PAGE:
Wednesday, October 17, 2012

“The Debate – Act II”

Sydney M. Williams

Thought of the Day
“The Debate – Act II”
October 17, 2012

The President did what he had to do. He stopped the bleeding. Mr. Romney also did what he needed to do. He remained poised and confident. Pundits have given Mr. Obama a slight edge, but my sense is that it was more of a case of “the most improved.” I would score the debate a tie. At one point, when talking about drilling (or not drilling) on federal lands they came face to face, each pointing a finger at the other and talking over one another. For those of us that have been watching and reading about the campaigns there was not a lot of new material. Mr. Obama brought up, as expected the 47%, Big Bird and used the refrain, “Osama bin Laden is dead.” He also proclaimed, in case we had forgotten: “I am the President.”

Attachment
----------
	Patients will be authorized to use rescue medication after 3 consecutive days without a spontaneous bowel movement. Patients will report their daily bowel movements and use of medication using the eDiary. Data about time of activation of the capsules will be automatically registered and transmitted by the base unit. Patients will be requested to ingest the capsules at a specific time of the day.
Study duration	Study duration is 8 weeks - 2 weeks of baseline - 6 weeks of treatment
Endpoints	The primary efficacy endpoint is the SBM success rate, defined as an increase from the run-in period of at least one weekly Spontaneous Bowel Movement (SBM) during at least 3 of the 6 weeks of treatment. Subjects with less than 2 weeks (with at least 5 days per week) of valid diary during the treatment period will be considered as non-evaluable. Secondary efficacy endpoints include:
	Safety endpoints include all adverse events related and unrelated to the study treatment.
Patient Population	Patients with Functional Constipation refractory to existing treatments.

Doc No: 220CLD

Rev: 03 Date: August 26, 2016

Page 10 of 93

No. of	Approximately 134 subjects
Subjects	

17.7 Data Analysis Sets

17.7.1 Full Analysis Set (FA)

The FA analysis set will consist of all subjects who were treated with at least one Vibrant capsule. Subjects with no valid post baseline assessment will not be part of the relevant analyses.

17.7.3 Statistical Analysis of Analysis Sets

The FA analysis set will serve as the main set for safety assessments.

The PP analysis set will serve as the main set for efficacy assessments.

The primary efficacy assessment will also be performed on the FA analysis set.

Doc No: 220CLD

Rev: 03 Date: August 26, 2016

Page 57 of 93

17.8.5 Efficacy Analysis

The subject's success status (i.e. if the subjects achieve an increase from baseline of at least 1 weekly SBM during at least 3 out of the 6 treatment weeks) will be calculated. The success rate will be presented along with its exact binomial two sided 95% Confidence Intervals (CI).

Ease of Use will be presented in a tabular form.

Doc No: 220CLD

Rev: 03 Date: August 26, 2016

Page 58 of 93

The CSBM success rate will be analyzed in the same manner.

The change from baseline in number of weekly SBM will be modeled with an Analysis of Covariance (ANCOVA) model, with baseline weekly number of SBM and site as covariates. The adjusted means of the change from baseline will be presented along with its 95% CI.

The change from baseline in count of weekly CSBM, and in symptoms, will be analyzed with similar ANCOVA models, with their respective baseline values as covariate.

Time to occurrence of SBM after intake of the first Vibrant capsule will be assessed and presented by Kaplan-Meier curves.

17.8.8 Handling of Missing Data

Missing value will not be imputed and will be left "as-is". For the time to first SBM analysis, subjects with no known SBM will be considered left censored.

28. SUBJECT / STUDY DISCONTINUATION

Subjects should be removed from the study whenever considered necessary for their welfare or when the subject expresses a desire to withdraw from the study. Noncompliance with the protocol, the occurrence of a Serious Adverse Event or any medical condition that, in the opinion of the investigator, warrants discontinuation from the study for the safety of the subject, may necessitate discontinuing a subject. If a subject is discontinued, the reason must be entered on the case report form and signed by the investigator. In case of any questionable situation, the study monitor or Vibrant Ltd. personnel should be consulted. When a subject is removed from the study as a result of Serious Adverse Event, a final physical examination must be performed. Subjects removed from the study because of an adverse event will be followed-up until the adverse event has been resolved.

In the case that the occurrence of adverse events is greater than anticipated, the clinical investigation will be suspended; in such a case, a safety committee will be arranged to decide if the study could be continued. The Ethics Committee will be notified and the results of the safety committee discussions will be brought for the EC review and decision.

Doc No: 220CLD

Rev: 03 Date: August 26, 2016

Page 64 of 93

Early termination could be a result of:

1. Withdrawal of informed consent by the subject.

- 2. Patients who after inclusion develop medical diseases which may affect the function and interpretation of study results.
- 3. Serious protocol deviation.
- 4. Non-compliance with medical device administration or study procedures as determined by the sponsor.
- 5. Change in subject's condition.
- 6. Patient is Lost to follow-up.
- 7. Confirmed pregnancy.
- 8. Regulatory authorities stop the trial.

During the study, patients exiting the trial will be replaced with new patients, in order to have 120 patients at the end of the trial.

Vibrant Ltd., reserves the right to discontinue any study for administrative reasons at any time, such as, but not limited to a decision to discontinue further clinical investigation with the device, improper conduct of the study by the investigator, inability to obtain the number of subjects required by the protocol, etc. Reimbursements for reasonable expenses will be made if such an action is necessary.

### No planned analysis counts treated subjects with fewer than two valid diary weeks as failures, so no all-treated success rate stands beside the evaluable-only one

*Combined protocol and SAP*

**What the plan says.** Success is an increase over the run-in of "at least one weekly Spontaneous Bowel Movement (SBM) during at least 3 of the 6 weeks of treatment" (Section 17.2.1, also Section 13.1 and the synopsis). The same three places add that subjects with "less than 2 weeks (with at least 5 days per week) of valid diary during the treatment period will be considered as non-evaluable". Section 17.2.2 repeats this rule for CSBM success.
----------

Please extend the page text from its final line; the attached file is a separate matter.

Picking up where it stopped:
In the first few minutes, Romney distinctly seemed to have the edge, but as time went on Mr. Obama seemed to relax and once or twice pulled a Joe Biden, with a toothy smile, while shaking his head, as though reprimanding a naughty but not bad child, though I thought he was looking a little testy at times.

This was the second of the three Presidential debates, and was conducted in the manner of a town meeting, with questions coming from the audience as well as the moderator, Candy Crowley. Four years ago, the town hall-style meeting was held at Belmont University in Nashville, Tennessee on October 8. At that debate, moderator Tom Brokaw unabashedly (and without bias!) set the stage by stating that since the first debate ten days earlier a lot had changed in the world, “and for the worse.”